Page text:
- The Washington Times - Wednesday, June 27, 2012

DENVER — Gone are the swings a tick too slow, the confounding strikeouts, the weak ground balls to the left side. In the first three games since Ryan Zimmerman received a cortisone shot in the AC joint of his right shoulder, he was 6 for 13 with two doubles and a home run.

Tuesday night, in the process of notching his 1,000th career hit, Zimmerman had his first three-hit game since May 19, a span of 30 games and 128 plate appearances.

It’s almost as if a switch was flipped the minute the Washington Nationals’ team doctors administered the corticosteroid directly to the spot that had been hampering Zimmerman for several weeks.

“It just feels better,” Zimmerman said Tuesday. “It freed it up a little and let me do things like I’ve always done. It’s hard to make adjustments if you’re doing things the way you don’t normally do them and be successful.”

So for the first time in weeks, the Nationals aren’t worrying about Zimmerman. Before they opted to give him the injection, team officials and doctors discussed with him their options and the potential pitfalls of this course of treatment. While this could be an exciting season for the Nationals, all agreed that Zimmerman’s health, particularly over the course of his eight-year contract extension, was more important than the here and now.

“If it starts to hurt again we’ll consider doing something else or doing it again,” Zimmerman said Sunday. “It’s not something you want to get into a habit of doing, but it’s better than missing time. If it gets back to where it was, we’ll give it another one.”

The merits of cortisone as a means of treatment, though, are debated in the medical community. While many praise it for its immediate ability to relieve pain and inflammation, it doesn’t have healing qualities and most doctors caution against overuse. While using it to relieve pain in a joint carries far less peril than administering it repeatedly to a ligament or tendon (where it would only serve to mask pain and the absence of that pain could lead to further injury) there are risks.

According to Mayo Clinic physicians, where the danger zone lies varies based on joint and the reason for the treatment. But most physicians will put a limit on the number one person can receive before possible cartilage deterioration in the joint exists.

When Zimmerman sat on the training table in Baltimore on Sunday morning, though, they already had seen what giving the shot, coupled with rest, would do. Zimmerman had already two this season, the first at the end of April when the inflammation arose and the second a week later when the first one did not take. He also rested for 17 days.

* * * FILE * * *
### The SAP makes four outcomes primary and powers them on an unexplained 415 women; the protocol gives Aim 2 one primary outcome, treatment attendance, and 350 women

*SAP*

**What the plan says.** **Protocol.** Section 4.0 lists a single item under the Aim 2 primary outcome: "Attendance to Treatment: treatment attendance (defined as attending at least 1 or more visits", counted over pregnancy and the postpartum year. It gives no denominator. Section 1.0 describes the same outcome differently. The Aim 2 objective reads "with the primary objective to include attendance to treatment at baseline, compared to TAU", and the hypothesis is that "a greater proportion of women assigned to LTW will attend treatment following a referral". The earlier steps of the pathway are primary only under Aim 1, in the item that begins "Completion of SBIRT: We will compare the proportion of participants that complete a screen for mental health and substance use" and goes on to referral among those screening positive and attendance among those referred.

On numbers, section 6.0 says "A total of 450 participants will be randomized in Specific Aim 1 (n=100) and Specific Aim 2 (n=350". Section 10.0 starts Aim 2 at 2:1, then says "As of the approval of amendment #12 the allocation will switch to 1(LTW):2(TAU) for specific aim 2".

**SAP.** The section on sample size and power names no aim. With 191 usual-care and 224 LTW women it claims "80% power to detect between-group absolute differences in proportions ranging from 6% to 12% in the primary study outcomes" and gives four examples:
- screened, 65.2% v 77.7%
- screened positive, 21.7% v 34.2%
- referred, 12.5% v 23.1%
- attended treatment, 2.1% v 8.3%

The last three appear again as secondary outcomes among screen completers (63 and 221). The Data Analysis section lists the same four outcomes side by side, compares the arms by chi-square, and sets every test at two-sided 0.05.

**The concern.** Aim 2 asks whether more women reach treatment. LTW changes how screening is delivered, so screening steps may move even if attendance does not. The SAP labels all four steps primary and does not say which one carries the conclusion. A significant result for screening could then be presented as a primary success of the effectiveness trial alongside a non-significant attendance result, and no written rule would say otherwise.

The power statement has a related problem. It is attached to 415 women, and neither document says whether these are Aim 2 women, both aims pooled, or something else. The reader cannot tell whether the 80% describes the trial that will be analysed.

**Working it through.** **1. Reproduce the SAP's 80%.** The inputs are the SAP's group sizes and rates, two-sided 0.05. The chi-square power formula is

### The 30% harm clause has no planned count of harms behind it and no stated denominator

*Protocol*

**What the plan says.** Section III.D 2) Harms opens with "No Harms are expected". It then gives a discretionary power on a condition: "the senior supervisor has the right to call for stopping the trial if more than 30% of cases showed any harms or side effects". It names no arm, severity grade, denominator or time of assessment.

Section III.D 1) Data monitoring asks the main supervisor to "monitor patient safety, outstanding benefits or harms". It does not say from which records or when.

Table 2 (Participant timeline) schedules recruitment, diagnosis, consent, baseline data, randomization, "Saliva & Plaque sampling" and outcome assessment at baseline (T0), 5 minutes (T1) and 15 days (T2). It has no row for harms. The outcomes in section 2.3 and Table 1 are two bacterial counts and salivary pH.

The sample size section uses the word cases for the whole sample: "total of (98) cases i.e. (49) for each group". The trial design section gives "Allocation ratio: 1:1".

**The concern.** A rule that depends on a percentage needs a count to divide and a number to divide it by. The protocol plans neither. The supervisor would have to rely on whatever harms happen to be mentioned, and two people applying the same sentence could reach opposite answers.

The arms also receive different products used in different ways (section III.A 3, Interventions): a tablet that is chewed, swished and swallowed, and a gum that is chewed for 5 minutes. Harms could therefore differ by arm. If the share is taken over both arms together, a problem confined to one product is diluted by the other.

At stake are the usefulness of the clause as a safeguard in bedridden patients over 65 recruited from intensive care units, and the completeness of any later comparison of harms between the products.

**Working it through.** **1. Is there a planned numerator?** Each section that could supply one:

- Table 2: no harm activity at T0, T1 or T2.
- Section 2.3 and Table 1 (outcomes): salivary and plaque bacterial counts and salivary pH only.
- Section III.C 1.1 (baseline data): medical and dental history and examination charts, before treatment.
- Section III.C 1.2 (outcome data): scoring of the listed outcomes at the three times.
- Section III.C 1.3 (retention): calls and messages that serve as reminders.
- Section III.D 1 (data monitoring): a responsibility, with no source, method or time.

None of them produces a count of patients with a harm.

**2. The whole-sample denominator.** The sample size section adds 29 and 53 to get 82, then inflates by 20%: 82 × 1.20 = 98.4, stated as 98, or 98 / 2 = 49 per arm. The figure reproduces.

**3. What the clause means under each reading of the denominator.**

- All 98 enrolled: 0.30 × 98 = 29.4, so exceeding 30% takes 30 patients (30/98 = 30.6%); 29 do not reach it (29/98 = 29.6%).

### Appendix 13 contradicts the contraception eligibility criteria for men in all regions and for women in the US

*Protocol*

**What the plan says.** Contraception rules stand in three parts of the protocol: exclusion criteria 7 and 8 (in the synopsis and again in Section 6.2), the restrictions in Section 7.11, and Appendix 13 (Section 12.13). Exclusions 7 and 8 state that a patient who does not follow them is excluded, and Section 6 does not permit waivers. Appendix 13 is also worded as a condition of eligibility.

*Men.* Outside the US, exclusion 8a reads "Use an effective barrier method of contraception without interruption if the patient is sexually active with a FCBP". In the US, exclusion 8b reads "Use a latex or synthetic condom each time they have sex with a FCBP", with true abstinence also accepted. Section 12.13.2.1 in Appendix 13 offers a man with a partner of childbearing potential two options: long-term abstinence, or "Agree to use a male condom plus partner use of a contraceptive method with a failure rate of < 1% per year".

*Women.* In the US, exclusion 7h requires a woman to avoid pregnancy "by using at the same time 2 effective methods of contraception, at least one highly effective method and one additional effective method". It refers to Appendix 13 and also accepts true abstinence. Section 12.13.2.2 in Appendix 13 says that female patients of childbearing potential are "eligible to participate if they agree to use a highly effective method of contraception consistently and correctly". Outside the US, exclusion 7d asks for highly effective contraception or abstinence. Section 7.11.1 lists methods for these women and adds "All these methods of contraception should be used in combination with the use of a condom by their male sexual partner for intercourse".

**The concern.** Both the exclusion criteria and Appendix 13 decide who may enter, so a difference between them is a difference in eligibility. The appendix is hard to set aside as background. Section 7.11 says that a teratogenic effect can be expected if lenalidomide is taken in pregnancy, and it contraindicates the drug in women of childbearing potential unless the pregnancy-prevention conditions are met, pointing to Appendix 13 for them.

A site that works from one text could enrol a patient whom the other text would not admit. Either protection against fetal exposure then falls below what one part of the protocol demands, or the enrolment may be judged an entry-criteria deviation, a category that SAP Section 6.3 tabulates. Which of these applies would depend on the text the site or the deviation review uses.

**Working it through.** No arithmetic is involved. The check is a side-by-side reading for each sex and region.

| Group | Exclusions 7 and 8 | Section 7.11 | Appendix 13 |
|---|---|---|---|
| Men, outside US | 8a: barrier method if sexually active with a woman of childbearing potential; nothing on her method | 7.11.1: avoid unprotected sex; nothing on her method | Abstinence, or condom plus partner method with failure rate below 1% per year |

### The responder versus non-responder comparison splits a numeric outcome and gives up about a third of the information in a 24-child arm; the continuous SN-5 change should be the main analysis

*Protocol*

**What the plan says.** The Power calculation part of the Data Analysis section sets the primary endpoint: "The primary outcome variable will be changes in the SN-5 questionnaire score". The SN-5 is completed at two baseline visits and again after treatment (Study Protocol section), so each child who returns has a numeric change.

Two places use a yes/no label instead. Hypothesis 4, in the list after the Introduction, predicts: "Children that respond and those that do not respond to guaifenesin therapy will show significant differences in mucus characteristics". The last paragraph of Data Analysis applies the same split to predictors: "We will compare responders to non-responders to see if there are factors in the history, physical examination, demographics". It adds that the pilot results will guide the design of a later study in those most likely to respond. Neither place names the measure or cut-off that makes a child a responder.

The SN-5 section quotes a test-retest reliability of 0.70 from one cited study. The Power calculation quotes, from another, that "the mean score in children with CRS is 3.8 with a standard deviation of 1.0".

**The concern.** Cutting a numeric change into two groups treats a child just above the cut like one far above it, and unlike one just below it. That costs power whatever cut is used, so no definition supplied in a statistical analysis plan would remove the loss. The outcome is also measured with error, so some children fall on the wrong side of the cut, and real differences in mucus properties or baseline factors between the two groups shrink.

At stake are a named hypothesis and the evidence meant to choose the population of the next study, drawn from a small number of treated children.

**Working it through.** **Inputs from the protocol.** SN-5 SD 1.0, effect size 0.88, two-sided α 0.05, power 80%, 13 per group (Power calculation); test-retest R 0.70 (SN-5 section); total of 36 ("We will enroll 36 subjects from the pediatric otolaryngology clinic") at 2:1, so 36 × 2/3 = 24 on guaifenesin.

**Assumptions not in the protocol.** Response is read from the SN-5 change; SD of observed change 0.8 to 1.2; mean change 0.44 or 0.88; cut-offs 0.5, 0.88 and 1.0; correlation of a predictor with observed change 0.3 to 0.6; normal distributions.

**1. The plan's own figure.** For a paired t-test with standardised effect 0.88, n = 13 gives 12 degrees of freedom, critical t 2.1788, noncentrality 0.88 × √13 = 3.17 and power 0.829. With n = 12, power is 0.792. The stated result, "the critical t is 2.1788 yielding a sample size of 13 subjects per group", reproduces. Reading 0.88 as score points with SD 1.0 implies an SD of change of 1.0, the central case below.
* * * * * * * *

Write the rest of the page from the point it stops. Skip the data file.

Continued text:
The other option was to go in and clean out what is likely a small arthritic section of bone, which would cost him significant time during the season but could be easily accomplished if staved off until the winter. They opted to give the cortisone another chance, forgoing the rest period. It took. How long it will last is the only unknown.

“I think [Hall of Fame pitcher Jim Palmer] took one every two weeks,” said Nationals manager Davey Johnson. “I’m just hoping that occasional cortisone shots keep the inflammation down and him freer.”

And despite the fact that Zimmerman already has had one, eventually, wear off, the possibility exists that this one will sustain him for a long time — perhaps even throughout the rest of the season.

In 2008, dealing with the same injury, Baltimore third baseman Melvin Mora received a cortisone shot at the All-Star break. He hit .233 in the first half that season and .376 in the second half and did not require a second shot. He also underwent a minor procedure to clean the area out the following offseason.

The relief Zimmerman has felt the past three days has been obvious. And the absence of that pain allows his performance to answer any questions about whether his low numbers were slump- or pain-related.

Monitoring that pain, though, and knowing when it’s time for more treatment will be the for the next few months. And if Zimmerman’s not, the Nationals surely will be.

“I trust my eyes,” Johnson said. “If I see him falling back into some of the habits with that bad shoulder, I pretty much know whether he’s telling me anything or not.”

NOTES: RookieTyler Moore’s three-run home run Tuesday night was measured at 461 feet by Hittracker online.com, the longest home run by any Nationals player this season by 21 feet.

• First baseman Adam LaRoche was out of the lineup Wednesday — a routine day off, Johnson said.

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